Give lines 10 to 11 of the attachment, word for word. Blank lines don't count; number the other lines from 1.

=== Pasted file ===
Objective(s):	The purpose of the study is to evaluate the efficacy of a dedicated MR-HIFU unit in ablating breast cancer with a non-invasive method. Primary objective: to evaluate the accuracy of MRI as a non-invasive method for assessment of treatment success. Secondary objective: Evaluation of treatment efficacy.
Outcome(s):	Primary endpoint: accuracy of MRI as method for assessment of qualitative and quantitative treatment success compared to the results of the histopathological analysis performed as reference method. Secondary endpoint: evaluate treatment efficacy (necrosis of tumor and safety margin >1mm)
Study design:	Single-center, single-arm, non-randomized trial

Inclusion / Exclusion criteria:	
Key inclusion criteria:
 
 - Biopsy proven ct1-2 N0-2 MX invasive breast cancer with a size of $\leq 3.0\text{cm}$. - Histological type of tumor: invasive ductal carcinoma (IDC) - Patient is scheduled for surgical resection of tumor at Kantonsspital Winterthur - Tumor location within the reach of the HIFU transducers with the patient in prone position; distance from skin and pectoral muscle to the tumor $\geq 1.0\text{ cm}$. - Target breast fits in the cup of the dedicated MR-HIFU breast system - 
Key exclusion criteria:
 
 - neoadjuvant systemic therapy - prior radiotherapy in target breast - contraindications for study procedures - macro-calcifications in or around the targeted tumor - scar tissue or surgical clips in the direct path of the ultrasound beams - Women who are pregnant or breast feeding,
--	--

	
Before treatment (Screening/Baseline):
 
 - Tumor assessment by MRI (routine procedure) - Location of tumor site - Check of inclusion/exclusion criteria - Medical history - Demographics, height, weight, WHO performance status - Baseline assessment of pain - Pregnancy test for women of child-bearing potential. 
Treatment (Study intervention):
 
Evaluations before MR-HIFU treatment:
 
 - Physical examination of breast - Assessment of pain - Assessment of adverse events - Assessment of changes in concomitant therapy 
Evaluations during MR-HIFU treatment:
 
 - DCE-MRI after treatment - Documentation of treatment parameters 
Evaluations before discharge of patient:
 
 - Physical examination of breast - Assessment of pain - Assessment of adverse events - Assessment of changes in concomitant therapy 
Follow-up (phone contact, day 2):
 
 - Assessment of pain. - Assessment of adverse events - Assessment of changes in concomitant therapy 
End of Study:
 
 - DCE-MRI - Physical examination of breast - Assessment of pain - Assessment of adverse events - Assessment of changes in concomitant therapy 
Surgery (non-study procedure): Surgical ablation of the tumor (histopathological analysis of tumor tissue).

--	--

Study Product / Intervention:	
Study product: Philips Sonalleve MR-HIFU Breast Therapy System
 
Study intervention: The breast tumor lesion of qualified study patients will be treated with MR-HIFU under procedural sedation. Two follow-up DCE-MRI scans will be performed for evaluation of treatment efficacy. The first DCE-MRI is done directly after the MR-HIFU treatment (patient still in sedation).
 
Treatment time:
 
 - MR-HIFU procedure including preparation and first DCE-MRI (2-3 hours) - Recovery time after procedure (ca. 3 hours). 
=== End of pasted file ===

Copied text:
Before treatment (Screening/Baseline):
 
 - Tumor assessment by MRI (routine procedure) - Location of tumor site - Check of inclusion/exclusion criteria - Medical history - Demographics, height, weight, WHO performance status - Baseline assessment of pain - Pregnancy test for women of child-bearing potential. 